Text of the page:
You need CITES, otherwise you shall face the consequences.
a) seeds (including seedpods of Orchidaceae), spores and pollen (including pollinia). The exemption does not apply to seeds from Cactaceae spp. exported from Mexico, and to seeds from Beccariophoenix madagascariensis and Neodypsis decaryi exported from Madagascar;
b) seedling or tissue cultures obtained in vitro, in solid or liquid media, transported in sterile containers;
c) cut flowers of artificially propagated plants;
d) fruits, and parts and derivatives thereof, of naturalized or artificially propagated plants of the genus Vanilla (Orchidaceae) and of the family Cactaceae;
e) stems, flowers, and parts and derivatives thereof, of naturalized or artificially propagated plants of the genera Opuntia subgenus Opuntia and Selenicereus (Cactaceae); and
f) finished products of Euphorbia antisyphilitica packaged and ready for retail trade.
Hey NaN, any idea what they define as "taxon" ie. does that mean 50 total seeds of Drosera spp. or of just one species? I'm assuming the former.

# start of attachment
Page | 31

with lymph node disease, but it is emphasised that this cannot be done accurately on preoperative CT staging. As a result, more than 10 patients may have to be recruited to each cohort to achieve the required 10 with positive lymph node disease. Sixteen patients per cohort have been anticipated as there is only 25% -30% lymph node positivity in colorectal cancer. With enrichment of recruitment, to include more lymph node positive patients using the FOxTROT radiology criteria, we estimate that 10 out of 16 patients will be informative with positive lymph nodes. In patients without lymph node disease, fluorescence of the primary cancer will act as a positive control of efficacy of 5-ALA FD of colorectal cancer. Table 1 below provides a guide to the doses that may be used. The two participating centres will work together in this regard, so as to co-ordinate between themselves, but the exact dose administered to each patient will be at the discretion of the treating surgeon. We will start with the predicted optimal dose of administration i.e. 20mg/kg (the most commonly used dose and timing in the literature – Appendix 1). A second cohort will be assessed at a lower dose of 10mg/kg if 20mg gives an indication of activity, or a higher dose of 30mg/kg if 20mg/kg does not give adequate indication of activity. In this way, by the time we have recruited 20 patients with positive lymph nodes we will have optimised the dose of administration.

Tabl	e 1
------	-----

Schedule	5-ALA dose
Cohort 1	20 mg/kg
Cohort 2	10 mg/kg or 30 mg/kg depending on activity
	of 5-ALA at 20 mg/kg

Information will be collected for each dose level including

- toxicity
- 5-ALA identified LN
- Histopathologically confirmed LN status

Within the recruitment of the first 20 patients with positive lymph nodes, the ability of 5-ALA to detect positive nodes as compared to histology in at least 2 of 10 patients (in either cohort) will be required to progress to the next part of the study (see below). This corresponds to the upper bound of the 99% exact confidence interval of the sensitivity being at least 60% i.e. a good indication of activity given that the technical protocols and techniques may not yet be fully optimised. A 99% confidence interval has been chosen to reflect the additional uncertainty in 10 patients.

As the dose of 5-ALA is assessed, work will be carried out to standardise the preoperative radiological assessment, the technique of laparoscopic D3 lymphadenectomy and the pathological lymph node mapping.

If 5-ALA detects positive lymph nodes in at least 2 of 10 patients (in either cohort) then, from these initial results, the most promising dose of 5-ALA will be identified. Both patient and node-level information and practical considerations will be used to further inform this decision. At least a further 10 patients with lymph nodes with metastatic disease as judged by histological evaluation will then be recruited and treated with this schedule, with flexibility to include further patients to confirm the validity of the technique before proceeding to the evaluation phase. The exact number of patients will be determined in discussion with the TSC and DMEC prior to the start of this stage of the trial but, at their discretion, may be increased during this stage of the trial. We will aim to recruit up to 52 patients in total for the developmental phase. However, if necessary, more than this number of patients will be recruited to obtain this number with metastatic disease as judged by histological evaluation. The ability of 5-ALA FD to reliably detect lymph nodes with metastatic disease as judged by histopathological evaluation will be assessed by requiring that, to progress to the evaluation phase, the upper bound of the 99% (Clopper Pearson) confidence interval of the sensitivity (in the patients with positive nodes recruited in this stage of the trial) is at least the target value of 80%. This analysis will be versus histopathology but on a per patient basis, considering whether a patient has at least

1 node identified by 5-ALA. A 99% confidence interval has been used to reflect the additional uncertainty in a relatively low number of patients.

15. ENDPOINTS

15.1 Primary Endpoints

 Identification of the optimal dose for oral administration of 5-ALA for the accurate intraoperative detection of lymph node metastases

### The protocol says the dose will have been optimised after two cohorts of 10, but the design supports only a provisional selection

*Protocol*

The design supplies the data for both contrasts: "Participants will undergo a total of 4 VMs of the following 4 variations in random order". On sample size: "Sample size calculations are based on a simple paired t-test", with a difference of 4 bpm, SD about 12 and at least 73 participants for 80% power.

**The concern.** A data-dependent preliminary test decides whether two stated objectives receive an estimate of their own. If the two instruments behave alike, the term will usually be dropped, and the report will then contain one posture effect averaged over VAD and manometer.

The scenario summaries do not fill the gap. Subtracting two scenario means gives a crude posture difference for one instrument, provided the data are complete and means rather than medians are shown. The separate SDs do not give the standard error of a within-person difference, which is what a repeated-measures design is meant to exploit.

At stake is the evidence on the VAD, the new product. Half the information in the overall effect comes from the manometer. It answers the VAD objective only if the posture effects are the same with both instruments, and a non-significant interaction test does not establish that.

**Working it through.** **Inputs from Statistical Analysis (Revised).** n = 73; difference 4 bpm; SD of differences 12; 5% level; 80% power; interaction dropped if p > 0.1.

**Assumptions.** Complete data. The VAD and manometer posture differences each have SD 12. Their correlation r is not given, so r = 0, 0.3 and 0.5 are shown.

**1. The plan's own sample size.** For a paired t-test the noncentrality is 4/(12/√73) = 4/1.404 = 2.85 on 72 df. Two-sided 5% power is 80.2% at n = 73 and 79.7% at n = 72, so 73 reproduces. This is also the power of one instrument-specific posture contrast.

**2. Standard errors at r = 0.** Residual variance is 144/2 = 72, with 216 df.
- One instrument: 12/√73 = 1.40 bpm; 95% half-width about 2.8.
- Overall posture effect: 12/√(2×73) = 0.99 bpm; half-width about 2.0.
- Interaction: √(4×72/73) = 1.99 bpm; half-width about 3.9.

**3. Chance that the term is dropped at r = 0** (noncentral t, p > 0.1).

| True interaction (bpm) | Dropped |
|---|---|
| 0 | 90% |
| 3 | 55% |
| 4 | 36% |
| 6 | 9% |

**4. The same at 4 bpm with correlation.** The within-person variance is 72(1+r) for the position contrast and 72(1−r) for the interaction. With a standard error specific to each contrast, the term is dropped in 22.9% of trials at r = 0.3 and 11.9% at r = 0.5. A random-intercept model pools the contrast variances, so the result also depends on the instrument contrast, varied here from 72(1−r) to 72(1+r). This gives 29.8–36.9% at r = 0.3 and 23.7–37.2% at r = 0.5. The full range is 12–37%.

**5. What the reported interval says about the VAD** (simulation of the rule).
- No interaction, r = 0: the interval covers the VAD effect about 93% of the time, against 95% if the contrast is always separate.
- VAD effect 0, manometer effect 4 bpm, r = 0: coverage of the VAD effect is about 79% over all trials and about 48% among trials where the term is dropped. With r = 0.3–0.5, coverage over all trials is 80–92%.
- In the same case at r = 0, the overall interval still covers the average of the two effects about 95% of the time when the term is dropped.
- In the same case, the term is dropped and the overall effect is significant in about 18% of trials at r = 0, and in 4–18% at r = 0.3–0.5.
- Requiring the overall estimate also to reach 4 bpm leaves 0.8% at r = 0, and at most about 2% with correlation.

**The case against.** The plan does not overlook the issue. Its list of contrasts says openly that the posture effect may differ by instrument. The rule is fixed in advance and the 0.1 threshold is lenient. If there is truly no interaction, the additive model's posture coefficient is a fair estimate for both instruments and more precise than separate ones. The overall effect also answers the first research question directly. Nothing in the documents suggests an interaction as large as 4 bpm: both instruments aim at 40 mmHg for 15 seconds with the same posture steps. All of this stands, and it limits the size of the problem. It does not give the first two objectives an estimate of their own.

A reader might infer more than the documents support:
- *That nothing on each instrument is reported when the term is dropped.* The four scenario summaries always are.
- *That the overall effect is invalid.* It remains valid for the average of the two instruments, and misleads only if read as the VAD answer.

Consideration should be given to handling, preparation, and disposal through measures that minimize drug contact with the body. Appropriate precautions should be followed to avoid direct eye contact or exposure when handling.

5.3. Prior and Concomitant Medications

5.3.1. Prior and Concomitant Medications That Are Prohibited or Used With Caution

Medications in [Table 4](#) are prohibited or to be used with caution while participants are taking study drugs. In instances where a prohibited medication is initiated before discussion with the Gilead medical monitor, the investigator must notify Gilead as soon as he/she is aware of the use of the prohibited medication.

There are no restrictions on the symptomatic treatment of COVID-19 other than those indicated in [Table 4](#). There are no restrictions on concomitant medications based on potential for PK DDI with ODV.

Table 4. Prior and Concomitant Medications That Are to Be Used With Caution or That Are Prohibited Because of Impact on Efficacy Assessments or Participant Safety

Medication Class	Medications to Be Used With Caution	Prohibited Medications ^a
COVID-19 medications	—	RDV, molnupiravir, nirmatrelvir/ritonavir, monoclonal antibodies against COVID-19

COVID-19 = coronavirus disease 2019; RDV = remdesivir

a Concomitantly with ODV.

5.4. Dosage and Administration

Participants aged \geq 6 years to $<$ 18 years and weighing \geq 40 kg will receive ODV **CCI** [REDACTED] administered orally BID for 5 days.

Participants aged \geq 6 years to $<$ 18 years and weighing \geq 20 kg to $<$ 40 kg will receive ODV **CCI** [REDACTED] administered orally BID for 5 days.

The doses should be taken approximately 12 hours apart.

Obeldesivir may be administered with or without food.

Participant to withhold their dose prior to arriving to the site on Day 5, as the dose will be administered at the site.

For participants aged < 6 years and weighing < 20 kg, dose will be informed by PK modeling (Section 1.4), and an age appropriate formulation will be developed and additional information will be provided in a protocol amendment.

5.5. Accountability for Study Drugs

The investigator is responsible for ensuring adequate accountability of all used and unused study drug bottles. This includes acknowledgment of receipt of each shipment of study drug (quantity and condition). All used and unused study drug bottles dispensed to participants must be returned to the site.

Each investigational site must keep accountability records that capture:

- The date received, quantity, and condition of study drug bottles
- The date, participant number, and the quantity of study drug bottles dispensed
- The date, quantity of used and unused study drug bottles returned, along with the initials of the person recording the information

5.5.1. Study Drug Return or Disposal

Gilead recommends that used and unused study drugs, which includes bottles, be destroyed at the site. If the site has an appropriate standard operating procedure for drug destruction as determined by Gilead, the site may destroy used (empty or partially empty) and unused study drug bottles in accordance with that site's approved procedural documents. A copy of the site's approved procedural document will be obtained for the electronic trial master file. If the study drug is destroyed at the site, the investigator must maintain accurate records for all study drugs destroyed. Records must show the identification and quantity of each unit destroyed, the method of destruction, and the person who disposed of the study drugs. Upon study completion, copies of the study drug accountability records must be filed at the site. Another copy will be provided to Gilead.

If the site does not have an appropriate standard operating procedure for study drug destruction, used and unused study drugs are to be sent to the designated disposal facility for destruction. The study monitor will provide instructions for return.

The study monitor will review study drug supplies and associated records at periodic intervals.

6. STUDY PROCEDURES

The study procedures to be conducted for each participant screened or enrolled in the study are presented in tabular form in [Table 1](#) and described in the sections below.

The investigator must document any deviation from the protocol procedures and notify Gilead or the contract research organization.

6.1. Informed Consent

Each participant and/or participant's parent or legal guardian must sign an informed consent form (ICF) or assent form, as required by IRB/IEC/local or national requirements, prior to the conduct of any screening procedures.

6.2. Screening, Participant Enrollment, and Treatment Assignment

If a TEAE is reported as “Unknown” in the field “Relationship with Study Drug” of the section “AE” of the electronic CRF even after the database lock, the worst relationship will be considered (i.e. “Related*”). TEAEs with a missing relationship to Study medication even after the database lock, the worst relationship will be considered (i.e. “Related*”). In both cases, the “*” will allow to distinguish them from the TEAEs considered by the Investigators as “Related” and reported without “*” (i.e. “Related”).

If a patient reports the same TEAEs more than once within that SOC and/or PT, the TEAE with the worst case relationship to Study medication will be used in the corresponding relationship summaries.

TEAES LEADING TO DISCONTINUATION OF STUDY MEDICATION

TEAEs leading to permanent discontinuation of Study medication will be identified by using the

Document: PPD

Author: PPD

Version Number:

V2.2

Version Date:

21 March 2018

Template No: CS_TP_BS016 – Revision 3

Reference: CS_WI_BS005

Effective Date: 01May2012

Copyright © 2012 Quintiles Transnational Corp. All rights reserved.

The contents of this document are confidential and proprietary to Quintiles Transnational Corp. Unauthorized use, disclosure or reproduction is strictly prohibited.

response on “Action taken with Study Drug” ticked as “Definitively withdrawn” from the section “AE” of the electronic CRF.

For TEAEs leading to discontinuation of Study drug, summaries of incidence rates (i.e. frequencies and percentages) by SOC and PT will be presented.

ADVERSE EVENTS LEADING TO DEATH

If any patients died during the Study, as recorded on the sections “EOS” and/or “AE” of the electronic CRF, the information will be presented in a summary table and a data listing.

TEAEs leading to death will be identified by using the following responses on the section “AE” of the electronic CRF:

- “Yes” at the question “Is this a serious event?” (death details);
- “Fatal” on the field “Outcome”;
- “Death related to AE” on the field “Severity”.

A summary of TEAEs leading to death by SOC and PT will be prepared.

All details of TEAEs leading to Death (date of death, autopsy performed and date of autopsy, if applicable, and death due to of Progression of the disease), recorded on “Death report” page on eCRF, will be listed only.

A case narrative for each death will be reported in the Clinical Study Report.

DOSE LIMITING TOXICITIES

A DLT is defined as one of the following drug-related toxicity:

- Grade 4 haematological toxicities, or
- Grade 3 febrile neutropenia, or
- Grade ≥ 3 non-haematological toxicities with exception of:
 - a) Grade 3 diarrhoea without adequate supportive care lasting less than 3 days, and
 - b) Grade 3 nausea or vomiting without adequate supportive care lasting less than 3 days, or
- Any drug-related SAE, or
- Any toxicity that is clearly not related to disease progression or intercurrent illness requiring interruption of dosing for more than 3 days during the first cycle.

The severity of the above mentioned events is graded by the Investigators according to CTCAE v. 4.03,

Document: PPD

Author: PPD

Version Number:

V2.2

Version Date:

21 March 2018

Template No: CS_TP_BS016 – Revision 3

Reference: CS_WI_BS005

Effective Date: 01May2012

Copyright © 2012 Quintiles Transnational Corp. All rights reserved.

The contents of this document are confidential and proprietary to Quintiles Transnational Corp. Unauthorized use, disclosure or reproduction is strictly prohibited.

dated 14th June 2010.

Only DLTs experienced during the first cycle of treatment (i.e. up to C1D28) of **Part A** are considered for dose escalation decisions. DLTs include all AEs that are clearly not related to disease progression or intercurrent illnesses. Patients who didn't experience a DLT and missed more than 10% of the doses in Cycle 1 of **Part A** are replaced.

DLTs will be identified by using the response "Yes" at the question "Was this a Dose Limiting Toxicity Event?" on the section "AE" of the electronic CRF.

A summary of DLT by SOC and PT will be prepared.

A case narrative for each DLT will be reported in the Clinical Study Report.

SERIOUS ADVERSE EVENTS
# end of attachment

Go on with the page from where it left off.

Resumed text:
Sorry to get a bit off topic.
You may need the permit 587 unless it is less than 13 items. Check with USDA/APHIS. You need a CITES permit for Nepenthes plants or plant parts if N. raja or N. kashiana. All Nepenthes are covered by CITES I or II. For Appendix II you do not need a CITES permit for:
The plants must be shipped a valid customs declaration, CITES (where applicable), copy of your 587 and phytosanitary certificates. The plants must be free of pests and disease and the roots free of any medium including Sphagnum moss or they won't pass quarantine. Again you don't need a CITES permit if the plant is Tissue Culture propagated and still in the flask.
Seeds in quantities greater than 50 per taxon also require a phytosanitary certificate.
CITES import permit is $90.
Your State may require additional permits.
Think you can get away with a misleading customs declaration? Read on.